Metro

‘Peace on Earth?’: Dedham church uses nativity scene to spark conversation about immigration

Dedham, MA., 12/05/2018 St. Susanna Parish in Dedham has the unconventional holiday arrangement which includes baby Jesus inside a black metal cage. Suzanne Kreiter/Globe staff
Suzanne Kreiter/Globe staff
St. Susanna Parish in Dedham has the unconventional holiday arrangement which includes baby Jesus inside a black metal cage.

“Peace on Earth?”

That’s the question displayed above a nativity scene in Dedham that features the baby Jesus inside a black metal cage and the three wise men cut off from Mary and Joseph by a fence-like barrier.

The unconventional holiday arrangement outside of St. Susanna Parish was set up over the weekend to mark the start of Advent Sunday.

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But its purpose goes beyond that: Church officials and parishioners hope the imagery will provoke conversations about how immigrants are being treated at the US-Mexico border, including the controversial separation of children from their parents.

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“We thought we would kind of put a mirror image of what it would look like if this happened 2,000 years ago,” Father Stephen Josoma said of the display. “It’s kind of a mirror image of where we are at today.”

The idea for the divided nativity scene came out of a meeting of the congregation’s Pax Christi committee, a group that gathers monthly and “seeks to educate the community on matters related to peace and justice,” according to the church’s website.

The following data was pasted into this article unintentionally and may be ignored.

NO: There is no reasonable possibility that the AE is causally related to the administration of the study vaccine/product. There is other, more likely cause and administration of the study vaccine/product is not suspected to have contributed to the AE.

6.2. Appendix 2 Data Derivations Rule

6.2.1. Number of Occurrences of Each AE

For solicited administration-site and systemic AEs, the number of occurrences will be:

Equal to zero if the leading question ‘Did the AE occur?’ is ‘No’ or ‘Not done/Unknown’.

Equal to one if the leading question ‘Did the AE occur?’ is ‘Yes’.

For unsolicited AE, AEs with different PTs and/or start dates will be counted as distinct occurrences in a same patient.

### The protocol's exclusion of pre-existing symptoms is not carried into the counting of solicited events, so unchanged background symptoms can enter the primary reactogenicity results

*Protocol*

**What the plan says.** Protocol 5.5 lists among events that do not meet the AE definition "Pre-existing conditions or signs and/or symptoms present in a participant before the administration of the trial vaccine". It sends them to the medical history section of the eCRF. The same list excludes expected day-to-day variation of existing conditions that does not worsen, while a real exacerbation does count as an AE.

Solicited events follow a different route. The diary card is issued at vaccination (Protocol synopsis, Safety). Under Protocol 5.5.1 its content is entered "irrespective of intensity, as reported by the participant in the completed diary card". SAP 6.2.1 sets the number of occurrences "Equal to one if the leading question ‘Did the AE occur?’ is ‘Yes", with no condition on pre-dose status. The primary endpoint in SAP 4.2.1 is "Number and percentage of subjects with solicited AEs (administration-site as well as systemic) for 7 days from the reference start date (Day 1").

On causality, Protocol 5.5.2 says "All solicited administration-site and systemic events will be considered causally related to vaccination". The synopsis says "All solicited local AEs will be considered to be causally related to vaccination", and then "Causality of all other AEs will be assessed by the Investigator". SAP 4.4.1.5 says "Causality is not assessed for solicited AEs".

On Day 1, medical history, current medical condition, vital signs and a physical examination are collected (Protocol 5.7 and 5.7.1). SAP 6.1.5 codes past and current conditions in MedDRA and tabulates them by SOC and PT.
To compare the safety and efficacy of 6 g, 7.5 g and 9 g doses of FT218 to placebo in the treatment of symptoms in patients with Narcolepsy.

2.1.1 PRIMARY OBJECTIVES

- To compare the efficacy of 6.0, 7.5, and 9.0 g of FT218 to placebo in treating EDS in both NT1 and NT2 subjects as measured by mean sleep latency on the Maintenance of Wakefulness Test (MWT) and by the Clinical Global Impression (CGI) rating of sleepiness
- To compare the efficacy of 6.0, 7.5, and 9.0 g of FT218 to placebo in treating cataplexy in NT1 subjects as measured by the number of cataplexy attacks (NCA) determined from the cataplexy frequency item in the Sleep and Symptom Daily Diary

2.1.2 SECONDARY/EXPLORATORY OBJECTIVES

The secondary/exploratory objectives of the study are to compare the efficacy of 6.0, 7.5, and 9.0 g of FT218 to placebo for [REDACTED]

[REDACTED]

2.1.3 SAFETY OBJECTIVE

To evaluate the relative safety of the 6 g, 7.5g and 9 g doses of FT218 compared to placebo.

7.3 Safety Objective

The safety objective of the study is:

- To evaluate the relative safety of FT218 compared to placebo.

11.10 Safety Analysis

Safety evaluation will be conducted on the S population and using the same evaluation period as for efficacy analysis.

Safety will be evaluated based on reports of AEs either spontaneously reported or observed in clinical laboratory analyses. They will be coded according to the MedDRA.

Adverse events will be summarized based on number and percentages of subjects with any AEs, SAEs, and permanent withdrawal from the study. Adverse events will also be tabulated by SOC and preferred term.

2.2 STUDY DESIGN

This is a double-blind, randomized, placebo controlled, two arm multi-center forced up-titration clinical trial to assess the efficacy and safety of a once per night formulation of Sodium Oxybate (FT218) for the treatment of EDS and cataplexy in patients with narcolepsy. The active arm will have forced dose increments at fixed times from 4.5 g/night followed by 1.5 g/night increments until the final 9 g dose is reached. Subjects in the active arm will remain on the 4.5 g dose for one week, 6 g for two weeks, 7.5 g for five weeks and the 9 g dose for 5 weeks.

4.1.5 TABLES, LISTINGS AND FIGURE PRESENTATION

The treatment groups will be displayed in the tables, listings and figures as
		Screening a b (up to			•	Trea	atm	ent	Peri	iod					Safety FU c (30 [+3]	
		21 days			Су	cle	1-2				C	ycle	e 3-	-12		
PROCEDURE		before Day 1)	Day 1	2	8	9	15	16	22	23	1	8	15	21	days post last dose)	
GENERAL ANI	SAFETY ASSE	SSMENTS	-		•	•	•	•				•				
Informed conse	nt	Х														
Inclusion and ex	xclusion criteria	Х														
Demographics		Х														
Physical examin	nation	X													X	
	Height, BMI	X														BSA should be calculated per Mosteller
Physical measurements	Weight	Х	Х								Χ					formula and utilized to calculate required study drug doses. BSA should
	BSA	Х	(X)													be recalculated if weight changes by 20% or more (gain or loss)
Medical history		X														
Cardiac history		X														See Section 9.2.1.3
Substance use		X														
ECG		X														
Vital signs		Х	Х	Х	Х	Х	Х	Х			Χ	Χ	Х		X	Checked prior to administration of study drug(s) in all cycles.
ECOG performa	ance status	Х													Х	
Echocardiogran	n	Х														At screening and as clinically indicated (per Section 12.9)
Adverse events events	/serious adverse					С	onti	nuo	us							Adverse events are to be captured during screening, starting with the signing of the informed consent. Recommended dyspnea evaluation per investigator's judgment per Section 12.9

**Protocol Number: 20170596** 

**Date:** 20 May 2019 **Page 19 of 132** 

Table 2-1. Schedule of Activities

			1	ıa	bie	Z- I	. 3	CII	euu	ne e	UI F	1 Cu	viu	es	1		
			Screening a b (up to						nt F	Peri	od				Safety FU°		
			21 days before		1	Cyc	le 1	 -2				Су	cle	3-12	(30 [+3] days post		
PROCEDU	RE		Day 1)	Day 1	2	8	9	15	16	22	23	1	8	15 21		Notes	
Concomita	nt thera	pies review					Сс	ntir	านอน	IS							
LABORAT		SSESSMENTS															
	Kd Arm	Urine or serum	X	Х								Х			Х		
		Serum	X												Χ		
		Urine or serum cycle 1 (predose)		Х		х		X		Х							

The setup shows baby Jesus enclosed in a cage, with Mary and Joseph looking over him. To the right of them, the three wise men are visible behind a net that extends from the ground to the stable’s ceiling, to “keep out foreigners,” Josoma said.

A sign with an arrow on it is tacked to the net and points toward the wise men. Written on the sign is the word “deportation.”

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A second sign, which is mounted above the stable, poses a question for passersby: “Peace on Earth?”

“Is this what peace on earth looks like?” said Josoma, referencing recent events where tear gas was used by US agents to stop crowds of migrants — including children — from crossing the border.

“It’s hard to say we are a people of peace when we are sending soldiers with tear gas to stop people,” he said.

Josoma said in a follow-up message that he doesn’t consider the nativity display to be a protest of President Trump and his administration’s policies but more of “a nudge to people ‘of good will.’ ”

He said that so far, the display has been met with a mixed response — with some missing the point the church is trying to make.

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“Some people look at it and can’t figure out why the child is in the container,” he said. “It takes them time to get that.”

This is the second year that parishioners from the congregation have used the nativity scene to spark a thought-provoking conversation about current events.

Last year, the display featured 16 signs posted on the back wall of the structure, each one bearing the name of a place where a mass shooting had occurred and the number of people who were killed.

Steve Annear can be reached at steve.annear@globe.com. Follow him on Twitter @steveannear.